Experts: Now Kane County needs people Hispanics trust to persuade them to get vaccinations
Addressing the disparity in Kane County Hispanic residents receiving COVID-19 shots will take recruiting people they trust to help dispel deep-rooted misconceptions about the vaccine's safety, county elected officials and health experts said Wednesday.
About 20% of vaccinations in the county have gone to Hispanic residents, but about one-third of county residents are Hispanic, according to the latest Illinois Department of Public Health data.
New data shows county officials successfully addressed an uptick in COVID-19 infections last month. In the last 31 days, only four days saw a rise in the test positivity rate. The number of people hospitalized by COVID-19 remained stable or dropped over the same period.
More than half of all county residents between 16 and 64 have received at least one vaccine shot so far in the county.
But the number of vaccines going to Black and Hispanic residents, compared to their white neighbors, is less than county health officials want to see. And it's no longer a problem of vaccine supply -- the county has thousands of doses and more coming in.
Placing mass vaccination sites and pop-up clinics in areas with the densest minority populations has addressed a few percentage points of the disparity.
County board member Monica Silva said the county and media did their job in getting word out about vaccine availability. The problem is not a lack of marketing.
"It's a matter of distrust," Silva said. "I have highly educated friends who just won't get the vaccine. Everybody knows the vaccines are out there. They are just making decisions not to take it. It's a matter of addressing these more fundamental beliefs."
Many of those beliefs are rooted in false information, propaganda or a history of bad experiences with government officials. Michael Isaacson, the county's assistant director for community health, said there must be a targeted effort to address that with correct information that comes from trusted sources.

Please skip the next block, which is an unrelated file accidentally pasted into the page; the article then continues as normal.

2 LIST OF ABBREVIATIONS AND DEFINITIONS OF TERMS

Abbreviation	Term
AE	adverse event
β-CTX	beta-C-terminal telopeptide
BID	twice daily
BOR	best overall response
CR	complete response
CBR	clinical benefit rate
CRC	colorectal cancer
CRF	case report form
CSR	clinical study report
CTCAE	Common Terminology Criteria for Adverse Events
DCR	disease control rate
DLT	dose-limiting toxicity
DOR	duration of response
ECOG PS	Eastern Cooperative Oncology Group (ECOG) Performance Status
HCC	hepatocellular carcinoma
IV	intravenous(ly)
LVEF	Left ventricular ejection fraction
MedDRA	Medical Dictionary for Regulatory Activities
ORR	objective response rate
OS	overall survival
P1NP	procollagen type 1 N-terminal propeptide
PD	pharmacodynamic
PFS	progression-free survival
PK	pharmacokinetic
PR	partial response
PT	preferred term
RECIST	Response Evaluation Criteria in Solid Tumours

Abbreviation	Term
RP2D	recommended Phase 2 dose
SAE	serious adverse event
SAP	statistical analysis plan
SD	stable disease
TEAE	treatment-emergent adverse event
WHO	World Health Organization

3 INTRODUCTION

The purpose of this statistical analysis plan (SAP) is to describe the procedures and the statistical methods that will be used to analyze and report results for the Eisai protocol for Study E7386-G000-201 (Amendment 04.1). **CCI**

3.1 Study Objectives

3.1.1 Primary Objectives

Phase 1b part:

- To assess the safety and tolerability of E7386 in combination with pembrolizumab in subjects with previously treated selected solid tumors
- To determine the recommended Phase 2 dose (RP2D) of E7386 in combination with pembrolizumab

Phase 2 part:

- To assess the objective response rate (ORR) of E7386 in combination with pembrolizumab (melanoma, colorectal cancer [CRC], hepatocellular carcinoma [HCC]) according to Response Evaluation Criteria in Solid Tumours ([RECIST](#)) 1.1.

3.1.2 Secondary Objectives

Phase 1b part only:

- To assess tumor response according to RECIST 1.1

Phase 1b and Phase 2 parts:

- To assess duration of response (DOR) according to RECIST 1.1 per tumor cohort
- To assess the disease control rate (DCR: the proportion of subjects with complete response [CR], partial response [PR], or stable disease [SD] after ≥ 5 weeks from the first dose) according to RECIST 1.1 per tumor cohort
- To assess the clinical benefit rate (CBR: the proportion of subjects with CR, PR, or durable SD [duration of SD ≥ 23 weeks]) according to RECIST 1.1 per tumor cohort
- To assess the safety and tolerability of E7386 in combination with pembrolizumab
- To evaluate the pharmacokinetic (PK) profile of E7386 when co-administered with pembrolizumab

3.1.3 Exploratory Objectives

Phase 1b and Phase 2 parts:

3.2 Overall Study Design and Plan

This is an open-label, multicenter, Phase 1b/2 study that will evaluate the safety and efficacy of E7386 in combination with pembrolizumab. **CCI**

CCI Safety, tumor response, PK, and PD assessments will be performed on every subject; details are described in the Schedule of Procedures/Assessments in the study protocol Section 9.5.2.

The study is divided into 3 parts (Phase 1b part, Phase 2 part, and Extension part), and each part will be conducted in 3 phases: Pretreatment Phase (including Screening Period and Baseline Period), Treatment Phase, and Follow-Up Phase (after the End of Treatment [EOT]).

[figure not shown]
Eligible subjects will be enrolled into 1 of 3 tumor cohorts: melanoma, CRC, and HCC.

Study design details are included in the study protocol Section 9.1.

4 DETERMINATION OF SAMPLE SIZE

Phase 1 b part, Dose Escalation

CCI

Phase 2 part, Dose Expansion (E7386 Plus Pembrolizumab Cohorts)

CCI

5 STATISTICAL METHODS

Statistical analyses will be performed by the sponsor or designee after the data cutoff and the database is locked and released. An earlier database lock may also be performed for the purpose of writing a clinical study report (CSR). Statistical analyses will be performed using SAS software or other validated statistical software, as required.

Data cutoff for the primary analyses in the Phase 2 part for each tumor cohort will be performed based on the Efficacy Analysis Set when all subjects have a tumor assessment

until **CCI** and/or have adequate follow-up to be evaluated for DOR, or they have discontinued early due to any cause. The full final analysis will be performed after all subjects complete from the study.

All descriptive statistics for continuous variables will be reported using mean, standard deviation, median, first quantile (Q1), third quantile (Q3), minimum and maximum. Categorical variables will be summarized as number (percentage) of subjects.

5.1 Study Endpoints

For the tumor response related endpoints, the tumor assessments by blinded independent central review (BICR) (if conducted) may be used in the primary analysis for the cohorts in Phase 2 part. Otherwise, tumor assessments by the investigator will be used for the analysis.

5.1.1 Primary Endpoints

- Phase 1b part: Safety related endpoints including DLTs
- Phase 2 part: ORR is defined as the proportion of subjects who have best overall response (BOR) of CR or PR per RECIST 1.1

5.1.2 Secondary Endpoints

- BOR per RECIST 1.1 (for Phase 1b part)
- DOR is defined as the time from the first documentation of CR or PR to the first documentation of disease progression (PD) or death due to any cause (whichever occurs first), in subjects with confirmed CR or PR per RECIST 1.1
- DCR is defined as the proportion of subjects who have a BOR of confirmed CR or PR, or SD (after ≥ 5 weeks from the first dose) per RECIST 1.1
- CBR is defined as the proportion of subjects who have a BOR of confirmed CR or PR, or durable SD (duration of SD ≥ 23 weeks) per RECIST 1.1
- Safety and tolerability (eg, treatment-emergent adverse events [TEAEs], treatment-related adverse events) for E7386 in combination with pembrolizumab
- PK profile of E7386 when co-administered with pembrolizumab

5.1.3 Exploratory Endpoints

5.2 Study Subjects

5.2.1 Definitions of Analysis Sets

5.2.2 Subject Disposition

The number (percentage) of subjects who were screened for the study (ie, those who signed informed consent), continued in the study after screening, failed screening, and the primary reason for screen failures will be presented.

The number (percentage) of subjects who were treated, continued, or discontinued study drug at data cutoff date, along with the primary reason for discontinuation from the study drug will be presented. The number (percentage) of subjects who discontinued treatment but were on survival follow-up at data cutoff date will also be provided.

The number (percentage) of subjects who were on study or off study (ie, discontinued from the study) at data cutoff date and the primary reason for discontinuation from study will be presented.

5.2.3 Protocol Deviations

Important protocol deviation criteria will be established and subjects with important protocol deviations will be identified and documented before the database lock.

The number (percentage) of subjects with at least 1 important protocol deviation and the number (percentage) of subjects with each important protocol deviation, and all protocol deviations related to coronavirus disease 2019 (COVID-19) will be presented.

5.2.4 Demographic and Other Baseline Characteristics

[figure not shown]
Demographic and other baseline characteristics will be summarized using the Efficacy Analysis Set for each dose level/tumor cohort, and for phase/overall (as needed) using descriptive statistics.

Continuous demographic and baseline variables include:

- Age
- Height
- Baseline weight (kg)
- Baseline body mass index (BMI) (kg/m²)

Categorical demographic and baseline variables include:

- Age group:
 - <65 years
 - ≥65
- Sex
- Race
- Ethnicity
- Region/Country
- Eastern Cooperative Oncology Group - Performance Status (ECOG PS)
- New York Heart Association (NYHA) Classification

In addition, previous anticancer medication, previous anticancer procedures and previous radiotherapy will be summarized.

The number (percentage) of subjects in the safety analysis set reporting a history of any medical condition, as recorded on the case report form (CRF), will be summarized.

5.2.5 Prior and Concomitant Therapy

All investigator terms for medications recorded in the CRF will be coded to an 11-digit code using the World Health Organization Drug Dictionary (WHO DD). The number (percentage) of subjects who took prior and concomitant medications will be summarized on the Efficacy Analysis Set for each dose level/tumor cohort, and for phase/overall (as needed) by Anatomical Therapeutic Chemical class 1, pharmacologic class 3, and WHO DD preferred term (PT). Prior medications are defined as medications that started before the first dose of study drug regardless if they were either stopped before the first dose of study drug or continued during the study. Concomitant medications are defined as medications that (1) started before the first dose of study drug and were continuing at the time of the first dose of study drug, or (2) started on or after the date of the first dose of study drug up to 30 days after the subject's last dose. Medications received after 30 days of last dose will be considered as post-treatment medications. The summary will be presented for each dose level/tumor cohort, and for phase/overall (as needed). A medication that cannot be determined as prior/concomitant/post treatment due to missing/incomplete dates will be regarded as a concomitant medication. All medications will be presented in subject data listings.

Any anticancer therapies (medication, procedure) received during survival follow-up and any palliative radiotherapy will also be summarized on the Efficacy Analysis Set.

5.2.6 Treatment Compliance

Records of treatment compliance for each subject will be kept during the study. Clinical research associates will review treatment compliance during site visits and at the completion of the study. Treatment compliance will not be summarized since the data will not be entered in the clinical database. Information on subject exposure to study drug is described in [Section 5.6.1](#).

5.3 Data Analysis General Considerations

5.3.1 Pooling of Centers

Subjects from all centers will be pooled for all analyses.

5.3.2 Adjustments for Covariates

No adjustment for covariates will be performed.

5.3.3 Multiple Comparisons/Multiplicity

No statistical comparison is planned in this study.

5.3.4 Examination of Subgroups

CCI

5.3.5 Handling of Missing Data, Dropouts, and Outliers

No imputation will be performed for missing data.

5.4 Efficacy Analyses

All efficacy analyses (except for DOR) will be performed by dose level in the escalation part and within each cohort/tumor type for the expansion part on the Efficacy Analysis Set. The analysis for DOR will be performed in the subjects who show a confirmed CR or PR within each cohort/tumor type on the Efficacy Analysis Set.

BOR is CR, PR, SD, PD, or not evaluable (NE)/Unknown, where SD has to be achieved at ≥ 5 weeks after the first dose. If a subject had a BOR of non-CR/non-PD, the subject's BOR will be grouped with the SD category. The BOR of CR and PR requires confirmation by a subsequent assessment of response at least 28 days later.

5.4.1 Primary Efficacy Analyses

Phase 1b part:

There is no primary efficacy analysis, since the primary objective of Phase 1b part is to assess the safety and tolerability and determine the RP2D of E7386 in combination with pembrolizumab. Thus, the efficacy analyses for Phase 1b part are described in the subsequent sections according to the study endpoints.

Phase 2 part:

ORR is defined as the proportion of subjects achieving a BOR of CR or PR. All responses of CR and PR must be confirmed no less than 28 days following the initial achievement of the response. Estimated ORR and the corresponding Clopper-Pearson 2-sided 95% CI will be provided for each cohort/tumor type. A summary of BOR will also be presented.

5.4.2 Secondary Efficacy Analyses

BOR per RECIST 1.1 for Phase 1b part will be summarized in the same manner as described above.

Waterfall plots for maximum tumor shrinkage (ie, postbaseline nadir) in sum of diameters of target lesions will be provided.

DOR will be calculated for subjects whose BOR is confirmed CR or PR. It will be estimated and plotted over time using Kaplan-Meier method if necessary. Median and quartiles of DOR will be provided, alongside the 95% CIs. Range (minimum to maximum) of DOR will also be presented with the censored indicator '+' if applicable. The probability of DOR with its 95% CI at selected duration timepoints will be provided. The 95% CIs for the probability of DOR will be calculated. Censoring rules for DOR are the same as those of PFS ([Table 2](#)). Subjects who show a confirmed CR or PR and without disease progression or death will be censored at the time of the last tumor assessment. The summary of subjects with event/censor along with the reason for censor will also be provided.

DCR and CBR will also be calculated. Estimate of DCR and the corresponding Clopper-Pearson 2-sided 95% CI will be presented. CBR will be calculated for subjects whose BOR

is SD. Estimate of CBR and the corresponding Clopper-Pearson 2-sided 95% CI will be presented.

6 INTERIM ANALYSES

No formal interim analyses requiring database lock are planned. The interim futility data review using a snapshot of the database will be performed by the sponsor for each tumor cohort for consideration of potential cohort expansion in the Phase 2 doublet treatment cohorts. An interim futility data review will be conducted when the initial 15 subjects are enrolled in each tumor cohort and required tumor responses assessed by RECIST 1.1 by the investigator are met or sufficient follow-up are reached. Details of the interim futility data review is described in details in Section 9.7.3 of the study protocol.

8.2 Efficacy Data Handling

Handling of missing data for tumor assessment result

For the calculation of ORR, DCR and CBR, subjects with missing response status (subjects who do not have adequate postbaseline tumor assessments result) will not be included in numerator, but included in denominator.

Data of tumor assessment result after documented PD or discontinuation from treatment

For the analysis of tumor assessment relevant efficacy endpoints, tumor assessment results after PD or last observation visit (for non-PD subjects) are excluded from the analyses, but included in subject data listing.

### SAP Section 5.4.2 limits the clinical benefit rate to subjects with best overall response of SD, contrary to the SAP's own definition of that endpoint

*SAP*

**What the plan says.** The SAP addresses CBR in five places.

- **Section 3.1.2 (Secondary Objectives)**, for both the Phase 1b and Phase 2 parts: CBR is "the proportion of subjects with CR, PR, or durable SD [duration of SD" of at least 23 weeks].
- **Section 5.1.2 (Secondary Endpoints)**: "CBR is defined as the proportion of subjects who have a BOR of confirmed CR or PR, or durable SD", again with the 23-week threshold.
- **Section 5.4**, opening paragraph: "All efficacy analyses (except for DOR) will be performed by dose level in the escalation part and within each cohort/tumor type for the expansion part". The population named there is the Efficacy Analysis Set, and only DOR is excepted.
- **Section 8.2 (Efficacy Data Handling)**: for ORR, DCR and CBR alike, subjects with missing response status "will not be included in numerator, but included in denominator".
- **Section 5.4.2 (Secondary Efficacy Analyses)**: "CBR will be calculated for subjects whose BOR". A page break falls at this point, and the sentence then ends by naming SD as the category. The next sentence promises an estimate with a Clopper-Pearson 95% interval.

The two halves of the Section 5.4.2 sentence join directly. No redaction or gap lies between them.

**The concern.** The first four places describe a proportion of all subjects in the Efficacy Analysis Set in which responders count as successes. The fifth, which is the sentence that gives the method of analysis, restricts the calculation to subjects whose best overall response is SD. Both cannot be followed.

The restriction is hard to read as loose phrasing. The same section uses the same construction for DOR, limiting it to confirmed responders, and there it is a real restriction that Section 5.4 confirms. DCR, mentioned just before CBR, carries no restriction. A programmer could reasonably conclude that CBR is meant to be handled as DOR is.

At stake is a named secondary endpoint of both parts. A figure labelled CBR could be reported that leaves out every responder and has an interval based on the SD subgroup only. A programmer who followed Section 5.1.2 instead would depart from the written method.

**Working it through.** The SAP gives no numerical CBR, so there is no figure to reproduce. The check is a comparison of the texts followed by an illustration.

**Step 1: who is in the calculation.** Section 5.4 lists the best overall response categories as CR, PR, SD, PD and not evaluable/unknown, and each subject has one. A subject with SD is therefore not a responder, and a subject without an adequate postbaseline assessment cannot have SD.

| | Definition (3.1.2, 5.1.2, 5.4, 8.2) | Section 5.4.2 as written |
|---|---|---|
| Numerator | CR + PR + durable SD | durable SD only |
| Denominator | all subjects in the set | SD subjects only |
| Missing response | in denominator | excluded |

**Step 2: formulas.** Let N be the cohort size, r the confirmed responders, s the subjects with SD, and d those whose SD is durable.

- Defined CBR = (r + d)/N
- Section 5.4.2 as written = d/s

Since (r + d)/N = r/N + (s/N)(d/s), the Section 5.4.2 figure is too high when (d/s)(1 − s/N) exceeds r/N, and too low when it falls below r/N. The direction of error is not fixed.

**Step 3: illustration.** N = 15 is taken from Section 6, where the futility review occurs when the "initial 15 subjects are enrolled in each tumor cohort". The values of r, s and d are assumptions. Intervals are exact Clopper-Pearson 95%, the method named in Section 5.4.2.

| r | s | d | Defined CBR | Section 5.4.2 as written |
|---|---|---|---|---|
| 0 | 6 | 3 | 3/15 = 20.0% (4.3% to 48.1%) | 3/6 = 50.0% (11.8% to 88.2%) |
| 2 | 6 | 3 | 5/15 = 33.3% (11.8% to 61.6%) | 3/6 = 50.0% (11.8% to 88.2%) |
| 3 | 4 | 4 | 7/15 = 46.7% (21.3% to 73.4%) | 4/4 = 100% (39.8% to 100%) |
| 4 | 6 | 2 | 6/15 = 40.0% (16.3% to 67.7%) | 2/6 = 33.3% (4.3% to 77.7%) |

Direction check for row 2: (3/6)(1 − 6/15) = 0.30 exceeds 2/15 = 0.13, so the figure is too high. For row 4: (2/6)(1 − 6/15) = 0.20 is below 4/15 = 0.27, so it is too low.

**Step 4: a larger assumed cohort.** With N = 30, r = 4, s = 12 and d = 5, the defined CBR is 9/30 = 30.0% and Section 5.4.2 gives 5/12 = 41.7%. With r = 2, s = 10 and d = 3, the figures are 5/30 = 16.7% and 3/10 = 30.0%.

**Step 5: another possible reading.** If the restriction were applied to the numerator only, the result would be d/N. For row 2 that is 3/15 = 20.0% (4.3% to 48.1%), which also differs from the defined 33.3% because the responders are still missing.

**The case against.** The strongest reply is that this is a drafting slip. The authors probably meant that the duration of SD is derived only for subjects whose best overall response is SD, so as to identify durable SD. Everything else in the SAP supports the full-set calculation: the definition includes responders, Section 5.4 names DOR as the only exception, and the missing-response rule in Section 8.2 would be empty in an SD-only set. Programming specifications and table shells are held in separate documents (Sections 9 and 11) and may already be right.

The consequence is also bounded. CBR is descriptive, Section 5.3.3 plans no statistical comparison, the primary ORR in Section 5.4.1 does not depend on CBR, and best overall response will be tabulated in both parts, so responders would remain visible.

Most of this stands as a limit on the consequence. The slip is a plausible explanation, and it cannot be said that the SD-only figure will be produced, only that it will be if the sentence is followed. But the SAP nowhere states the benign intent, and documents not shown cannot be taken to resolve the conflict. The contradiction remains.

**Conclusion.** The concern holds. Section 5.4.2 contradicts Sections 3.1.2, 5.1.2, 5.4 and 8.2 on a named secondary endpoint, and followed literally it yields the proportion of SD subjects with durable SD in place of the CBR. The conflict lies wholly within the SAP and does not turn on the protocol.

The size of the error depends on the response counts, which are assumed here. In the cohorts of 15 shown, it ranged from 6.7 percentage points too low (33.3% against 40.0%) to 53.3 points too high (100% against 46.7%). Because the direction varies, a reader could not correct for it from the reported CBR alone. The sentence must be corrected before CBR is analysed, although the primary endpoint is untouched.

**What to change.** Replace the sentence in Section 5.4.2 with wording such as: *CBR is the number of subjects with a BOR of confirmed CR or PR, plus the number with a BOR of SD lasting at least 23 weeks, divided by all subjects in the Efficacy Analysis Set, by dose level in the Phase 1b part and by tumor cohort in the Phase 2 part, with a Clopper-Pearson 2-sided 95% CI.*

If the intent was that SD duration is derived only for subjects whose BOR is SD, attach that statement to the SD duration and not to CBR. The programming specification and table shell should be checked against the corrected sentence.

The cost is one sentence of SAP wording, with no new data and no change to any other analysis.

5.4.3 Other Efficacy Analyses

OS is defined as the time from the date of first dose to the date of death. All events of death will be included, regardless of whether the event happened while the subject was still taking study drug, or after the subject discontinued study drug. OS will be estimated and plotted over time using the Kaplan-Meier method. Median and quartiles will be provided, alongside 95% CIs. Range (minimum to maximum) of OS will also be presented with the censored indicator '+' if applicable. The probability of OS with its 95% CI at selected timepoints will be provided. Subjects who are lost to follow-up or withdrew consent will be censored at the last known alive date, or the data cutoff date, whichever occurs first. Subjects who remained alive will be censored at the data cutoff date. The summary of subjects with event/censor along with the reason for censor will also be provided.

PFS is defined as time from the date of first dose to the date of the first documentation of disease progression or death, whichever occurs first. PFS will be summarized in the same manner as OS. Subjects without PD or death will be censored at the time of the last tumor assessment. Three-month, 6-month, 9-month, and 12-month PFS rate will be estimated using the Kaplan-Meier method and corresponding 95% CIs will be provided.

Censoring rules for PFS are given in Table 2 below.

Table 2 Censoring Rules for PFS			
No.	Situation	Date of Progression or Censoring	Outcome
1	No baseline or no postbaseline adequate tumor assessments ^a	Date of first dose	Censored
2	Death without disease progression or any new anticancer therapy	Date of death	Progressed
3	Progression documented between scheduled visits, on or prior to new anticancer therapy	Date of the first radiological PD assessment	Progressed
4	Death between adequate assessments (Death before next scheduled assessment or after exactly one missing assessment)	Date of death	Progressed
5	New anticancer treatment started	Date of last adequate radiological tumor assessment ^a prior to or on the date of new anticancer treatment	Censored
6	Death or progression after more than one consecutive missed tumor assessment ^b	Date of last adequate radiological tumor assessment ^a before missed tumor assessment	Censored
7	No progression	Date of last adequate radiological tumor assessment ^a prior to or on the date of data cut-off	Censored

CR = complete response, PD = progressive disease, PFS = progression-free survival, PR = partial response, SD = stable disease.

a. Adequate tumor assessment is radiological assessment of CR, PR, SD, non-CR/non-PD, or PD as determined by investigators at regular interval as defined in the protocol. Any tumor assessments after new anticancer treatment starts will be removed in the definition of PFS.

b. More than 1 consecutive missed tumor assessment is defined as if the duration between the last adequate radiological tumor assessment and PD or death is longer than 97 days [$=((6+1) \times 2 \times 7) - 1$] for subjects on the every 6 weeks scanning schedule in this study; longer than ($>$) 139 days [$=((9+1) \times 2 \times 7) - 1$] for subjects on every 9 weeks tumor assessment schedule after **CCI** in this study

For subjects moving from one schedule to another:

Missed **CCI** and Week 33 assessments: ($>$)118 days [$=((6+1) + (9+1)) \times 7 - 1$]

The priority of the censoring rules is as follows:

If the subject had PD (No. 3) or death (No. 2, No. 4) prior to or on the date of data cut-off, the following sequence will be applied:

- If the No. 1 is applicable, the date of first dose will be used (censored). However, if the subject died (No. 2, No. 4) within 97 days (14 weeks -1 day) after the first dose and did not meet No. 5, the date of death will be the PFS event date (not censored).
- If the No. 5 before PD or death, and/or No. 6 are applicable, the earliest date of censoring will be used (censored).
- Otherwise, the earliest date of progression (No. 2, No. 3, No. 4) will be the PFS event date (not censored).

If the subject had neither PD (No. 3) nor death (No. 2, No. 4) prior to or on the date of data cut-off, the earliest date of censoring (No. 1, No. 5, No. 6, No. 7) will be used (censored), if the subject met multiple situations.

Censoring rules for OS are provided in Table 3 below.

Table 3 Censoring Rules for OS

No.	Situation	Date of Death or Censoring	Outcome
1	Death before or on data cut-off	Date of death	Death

"We can't dismiss people's beliefs," Isaacson told the county board's public health committee. "When we hear concerns about things like trackers being included (in the vaccines), it's easy to laugh off, but it's important to get accurate information to people. These things that don't make sense to us, these are serious considerations to our local families."
Board member Jarett Sanchez said another problem is the mistaken belief that vaccination clinics are targeted for deportation raids.
"This is a fear founded in a history of distrust in government and immigration policies," Sanchez said. "We know for a fact, 100%, you will not be deported if you come get vaccinated. We're not even checking IDs at the sites. There's no coordination going on with other federal agencies and the vaccination offerings."
It's going to take many one-on-one conversations, led by trusted influencers like school principals, faith leaders and relatives who've had successful experiences getting the vaccine to break through the distrust and propaganda, Isaacson said.
The health department is working with local community colleges, school districts and churches to set up pop-up clinics targeting residents who are most reluctant to get a shot. Such venues are more comfortable and trusted by Black and Hispanic residents than the existing mass vaccination sites.
The county also now has ZIP code-level vaccination data from the state that will allow health officials to zero in on neighborhoods most bereft of vaccinated residents.